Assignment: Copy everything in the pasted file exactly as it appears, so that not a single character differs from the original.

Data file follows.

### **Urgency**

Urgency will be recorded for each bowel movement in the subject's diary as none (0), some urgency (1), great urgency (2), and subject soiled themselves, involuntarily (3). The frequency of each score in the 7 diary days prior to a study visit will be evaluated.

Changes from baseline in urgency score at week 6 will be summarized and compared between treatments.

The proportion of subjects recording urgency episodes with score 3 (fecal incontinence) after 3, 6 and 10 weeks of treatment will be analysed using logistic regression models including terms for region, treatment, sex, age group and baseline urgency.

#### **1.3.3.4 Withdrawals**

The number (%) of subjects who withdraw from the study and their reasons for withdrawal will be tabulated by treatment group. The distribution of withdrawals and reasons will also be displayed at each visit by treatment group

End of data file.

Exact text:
### **Urgency**

Urgency will be recorded for each bowel movement in the subject's diary as none (0), some urgency (1), great urgency (2), and subject soiled themselves, involuntarily (3). The frequency of each score in the 7 diary days prior to a study visit will be evaluated.

Changes from baseline in urgency score at week 6 will be summarized and compared between treatments.

The proportion of subjects recording urgency episodes with score 3 (fecal incontinence) after 3, 6 and 10 weeks of treatment will be analysed using logistic regression models including terms for region, treatment, sex, age group and baseline urgency.

#### **1.3.3.4 Withdrawals**

The number (%) of subjects who withdraw from the study and their reasons for withdrawal will be tabulated by treatment group. The distribution of withdrawals and reasons will also be displayed at each visit by treatment group